It is a steep uphill hike with an altitude gain of more than 300 meters (984 feet). You will be climbing up the rough shaped and unevenly laid Incan stairs all the way up to the summit. Do not be surprised if your climb often turns into crawling, adjusting for the space. And the hike down is no less thrilling. However, all along the hiking route, you will have for company the stunning views of the mountains, the Urubamba river and the Machu Picchu citadel.

However, if the weather is not your friend on the day of your hike, you may not be able to see anything beyond clouds from the Huayna Picchu mountaintop. So, is it at all worth the advance planning and the difficult hike? Believe us, it is totally worth betting the odds. Huayna Picchu mountain offers the best possible views of the Machu Picchu citadel.

By Pubali and Indranil from Paradise Catchers

Natural Wonders in Peru

With the towering Andes mountains, part of the Amazon rainforest, dramatic seaside cliffs, deserts, and more, Peru has almost every type of landscape you can imagine. Check out some of the natural wonders you can visit. They’re incredible.

Go wildlife spotting at the Poor Man’s Galapagos

Photo of birds perched on rocks in the Ballestas Islands off the coast of Peru

Photo by Sheree from Winging the World

Islas Ballestas, commonly known as the ‘Poor Man’s Galapagos’ is a bucket list item for wildlife fanatics visiting Peru. These rocky islands are located off the coast of Paracas, around three and a half hours south of Lima. Unlike Isla de la Plata, which is Ecuador’s answer to the Galapagos on a budget, the Ballestas Islands are home to sea lions as well as a whole myriad of seabird colonies.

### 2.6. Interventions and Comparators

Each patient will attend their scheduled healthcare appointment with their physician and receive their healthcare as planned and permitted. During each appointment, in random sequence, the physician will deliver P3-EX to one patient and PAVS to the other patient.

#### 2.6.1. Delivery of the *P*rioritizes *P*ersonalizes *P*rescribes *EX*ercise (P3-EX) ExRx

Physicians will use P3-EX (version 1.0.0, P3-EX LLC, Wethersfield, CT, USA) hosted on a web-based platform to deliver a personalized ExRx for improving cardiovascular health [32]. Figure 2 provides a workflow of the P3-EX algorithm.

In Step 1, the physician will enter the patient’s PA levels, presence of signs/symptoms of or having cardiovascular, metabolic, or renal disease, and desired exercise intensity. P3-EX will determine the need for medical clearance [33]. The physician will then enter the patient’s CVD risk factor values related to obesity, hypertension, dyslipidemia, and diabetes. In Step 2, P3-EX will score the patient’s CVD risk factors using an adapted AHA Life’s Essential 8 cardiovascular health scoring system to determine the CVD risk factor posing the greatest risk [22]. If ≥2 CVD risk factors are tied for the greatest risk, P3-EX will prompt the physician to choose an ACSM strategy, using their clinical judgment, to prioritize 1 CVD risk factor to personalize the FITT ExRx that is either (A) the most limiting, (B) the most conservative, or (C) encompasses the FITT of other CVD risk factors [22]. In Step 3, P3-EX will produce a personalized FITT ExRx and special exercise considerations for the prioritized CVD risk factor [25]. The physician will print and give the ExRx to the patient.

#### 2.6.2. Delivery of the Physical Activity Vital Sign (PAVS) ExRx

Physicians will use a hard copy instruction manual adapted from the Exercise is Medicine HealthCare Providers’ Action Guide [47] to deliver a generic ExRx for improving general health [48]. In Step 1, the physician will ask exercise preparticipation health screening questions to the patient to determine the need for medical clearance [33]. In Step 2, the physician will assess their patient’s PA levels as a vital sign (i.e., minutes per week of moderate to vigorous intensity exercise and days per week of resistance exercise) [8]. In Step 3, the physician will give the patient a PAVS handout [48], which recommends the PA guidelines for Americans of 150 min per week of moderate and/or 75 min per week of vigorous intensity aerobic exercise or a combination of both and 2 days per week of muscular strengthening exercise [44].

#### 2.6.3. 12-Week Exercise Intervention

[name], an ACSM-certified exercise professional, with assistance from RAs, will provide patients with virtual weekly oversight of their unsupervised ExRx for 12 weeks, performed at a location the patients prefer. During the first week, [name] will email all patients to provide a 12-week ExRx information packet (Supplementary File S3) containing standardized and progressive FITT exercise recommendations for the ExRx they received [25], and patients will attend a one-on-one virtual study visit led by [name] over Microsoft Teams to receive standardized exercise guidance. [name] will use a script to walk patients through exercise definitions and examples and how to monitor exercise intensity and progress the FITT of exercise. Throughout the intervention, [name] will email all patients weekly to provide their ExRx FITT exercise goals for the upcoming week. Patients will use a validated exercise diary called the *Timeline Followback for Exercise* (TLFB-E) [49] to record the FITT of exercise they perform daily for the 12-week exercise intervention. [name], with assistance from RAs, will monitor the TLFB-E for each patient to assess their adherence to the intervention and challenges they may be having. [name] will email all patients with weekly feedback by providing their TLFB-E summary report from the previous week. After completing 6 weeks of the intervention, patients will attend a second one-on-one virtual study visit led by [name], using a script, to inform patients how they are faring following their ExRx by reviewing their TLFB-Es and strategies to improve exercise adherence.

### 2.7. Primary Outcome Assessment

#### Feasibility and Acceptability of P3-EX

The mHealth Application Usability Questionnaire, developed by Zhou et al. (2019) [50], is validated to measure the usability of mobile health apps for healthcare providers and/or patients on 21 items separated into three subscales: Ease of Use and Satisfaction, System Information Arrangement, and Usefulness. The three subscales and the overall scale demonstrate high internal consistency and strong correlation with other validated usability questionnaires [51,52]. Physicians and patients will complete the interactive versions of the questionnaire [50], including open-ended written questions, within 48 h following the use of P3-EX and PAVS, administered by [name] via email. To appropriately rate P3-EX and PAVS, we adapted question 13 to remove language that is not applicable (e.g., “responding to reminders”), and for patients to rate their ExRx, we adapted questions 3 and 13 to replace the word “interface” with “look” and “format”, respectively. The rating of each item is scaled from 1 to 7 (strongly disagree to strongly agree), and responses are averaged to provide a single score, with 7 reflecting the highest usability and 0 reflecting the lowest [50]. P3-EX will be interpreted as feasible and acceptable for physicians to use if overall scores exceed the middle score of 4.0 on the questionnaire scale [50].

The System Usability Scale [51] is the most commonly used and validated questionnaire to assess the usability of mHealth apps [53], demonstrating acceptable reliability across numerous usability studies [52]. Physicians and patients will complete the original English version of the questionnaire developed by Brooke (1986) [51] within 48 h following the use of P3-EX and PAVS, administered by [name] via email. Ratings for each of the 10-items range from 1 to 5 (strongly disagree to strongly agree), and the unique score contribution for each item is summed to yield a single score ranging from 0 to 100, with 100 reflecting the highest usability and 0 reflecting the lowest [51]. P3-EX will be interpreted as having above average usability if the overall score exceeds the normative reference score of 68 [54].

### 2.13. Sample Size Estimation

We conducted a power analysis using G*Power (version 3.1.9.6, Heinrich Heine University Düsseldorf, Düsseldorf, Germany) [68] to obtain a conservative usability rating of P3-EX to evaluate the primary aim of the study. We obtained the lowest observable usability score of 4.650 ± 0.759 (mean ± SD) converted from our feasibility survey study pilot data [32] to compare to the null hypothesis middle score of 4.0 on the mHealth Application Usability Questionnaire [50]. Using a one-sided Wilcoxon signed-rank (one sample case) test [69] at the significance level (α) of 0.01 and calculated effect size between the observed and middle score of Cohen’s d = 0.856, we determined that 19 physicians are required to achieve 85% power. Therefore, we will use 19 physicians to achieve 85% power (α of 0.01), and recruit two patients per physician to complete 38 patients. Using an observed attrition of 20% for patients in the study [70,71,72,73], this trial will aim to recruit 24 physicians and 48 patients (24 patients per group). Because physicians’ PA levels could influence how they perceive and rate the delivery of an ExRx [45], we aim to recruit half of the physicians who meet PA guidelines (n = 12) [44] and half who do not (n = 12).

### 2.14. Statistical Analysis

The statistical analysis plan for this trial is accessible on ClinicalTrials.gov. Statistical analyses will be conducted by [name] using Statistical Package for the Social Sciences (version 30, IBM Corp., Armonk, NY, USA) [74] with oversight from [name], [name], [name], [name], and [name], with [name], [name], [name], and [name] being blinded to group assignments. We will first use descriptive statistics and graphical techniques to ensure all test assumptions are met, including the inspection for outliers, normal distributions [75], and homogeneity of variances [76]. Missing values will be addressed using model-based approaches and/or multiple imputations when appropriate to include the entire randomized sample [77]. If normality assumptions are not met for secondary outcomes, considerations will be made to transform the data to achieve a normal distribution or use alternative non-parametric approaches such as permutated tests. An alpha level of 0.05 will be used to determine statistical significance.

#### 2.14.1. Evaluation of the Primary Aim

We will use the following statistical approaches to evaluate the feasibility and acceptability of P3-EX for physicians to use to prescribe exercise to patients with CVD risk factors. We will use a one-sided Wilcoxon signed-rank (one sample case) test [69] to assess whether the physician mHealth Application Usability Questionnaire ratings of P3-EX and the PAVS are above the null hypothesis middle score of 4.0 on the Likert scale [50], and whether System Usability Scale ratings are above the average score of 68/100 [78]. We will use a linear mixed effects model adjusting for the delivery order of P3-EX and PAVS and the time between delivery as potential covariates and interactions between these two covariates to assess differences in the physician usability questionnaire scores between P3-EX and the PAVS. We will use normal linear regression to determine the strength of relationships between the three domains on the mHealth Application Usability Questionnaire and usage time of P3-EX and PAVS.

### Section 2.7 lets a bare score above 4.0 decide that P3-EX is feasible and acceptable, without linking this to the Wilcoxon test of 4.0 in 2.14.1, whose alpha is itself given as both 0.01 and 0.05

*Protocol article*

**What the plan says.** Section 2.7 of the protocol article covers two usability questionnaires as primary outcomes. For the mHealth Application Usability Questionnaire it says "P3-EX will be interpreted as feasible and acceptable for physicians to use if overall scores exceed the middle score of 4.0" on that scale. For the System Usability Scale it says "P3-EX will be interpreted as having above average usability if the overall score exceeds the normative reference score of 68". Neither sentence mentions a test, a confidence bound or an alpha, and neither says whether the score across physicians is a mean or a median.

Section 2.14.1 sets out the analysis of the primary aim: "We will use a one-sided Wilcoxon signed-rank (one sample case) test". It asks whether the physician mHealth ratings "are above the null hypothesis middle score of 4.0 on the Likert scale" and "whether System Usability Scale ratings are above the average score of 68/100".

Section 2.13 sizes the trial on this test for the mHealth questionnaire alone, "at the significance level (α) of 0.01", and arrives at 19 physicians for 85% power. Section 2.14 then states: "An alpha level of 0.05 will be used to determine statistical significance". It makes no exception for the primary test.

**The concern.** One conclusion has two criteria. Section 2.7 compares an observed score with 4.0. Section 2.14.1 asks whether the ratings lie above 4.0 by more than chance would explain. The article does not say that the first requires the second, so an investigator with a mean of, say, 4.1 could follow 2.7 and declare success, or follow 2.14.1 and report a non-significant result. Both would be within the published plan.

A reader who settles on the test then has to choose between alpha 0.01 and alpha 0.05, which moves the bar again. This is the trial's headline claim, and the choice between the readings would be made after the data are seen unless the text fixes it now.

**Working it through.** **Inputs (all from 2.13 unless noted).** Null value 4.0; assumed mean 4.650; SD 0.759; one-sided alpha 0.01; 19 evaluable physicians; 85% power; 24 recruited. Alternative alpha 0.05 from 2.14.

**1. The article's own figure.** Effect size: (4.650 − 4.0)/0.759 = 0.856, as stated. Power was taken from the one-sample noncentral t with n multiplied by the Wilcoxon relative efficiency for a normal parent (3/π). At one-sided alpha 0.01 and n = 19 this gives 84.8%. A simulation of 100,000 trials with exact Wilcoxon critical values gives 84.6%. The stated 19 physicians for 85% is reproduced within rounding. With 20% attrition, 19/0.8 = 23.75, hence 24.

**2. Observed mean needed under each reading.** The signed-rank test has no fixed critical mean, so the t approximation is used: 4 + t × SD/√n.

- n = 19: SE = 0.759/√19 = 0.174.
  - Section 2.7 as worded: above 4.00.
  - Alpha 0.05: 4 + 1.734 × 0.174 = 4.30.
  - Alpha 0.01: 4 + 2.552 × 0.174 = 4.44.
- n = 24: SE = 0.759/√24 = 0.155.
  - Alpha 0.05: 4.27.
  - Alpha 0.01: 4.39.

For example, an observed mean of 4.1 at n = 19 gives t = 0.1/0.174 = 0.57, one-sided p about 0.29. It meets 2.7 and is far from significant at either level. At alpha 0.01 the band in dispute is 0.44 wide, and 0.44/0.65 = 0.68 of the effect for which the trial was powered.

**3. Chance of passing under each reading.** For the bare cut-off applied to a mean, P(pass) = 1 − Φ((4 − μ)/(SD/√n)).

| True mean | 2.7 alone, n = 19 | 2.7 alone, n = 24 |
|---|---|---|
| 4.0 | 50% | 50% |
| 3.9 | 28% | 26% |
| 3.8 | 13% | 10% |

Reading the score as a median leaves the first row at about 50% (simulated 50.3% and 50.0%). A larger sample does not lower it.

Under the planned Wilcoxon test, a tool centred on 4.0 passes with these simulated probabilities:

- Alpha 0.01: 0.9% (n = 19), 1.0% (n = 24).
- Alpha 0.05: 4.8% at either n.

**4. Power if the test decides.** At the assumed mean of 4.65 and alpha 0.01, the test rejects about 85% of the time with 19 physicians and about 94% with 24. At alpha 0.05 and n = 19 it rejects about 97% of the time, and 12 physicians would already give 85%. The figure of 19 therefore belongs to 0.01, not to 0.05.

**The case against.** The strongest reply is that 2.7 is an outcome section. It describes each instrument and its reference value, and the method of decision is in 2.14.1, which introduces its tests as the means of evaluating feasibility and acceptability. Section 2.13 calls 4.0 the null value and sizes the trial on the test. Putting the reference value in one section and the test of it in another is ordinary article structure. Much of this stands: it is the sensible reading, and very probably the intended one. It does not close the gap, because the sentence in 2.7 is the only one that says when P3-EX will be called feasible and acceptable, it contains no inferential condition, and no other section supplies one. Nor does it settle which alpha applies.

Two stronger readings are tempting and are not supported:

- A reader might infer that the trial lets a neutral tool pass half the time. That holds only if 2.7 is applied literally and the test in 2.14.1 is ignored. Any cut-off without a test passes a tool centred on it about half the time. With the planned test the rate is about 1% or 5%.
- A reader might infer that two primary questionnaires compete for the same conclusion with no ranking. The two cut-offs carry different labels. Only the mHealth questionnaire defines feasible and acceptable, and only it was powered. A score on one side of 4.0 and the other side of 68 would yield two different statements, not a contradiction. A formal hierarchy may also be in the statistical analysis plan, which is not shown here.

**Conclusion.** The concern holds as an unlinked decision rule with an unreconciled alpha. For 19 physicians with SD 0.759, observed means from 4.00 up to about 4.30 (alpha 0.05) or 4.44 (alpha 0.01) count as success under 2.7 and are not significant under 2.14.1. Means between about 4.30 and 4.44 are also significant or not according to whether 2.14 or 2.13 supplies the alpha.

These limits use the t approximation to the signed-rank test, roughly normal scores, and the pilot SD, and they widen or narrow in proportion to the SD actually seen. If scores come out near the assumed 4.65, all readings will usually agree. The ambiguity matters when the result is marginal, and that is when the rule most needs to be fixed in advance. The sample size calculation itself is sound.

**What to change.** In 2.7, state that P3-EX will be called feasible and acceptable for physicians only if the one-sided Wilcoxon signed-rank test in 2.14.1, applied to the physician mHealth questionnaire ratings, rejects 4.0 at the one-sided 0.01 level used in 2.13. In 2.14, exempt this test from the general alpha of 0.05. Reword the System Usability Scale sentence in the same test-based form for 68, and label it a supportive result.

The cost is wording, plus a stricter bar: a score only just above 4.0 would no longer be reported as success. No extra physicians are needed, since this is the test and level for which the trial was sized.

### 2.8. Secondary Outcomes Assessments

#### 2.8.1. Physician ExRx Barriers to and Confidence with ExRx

Until you visit Islas Ballestas, it is hard to get an idea of the sheer amount of birds that you can see here. There are so many in fact, that they actually collect up all of the poo every few years to sell as fertilizer!
Although you can see Boobys in this area, they are not the same blue-footed variety that the Galapagos is well-known for. However, Galapagos favorites, the pelican and the cormorant are pretty much guaranteed sightings. Perhaps the coolest thing about the Ballestas Islands is the chance of seeing penguins!

Although you don’t leave the boat during the trip, this is certainly not a dull outing! As you float aside the rugged outcrops, you will bear witness to one of the most impressive feeding rituals on earth. Stare in awe as the birds dive-bomb the water around you, all in the pursuit of breakfast. It really is a sight to behold.

Boat trips to the Ballestas Islands leave daily from Paracas. The only way to get there is by part of an organized tour. These cost around 30 soles ($9USD), not including the island entrance fee which is an additional 16 soles (around $5USD).

By Sheree from Winging the World

Experience the varied scenery of Paracas National Reserve

Photo of rocky coastline at Paracas National Reserve in Peru

Photo by Becky from Sight Doing

Most travelers don’t picture the desert when they think of Peru, but Paracas National Reserve is an incredible destination in its own right. The reserve covers desolate desert right next to coastal cliffs and beaches, giving it an incredible juxtaposition of colors and features. You’ll pass red-sand beaches, yellow rocks, marine fossils, and waves in constant motion against the cliffs and beaches.

The area gets its name from a Quechua word meaning “raining sands,” a nod to the frequent winds that carry sand around and in turn, have eroded some incredible rock formations. Compared to other national parks in the world, this reserve isn’t geared toward hikers. Most visitors take a tour by bus or private taxi for a scenic drive and several photo stops at iconic places. It will take about two hours for a basic tour, but most travelers allow extra time to swim and sunbathe at one of the beaches and enjoy a fresh seafood lunch at one of the reserve restaurants. To get to Paracas, take one of the frequent buses from Lima for the 3-hour trip. It makes a great stop on the way to Huacachina and Nazca and there are several hotels in town if you want to spend the night.

By Becky from Sight Doing

Visit the disappearing Pastoruri Glacier

Photo of clouds over Peru's Pastoruri Glacier

Photo by Ellie from The Wandering Quinn

If you want to test your altitude limits, visiting Pastoruri Glacier is one of the ways you can do this in Peru! The glacier is famous for being 5000 meters (16404 feet) above sea level and it’s a popular choice because unlike a few other glaciers and lagoons in this area, you don’t have to hike far to see it.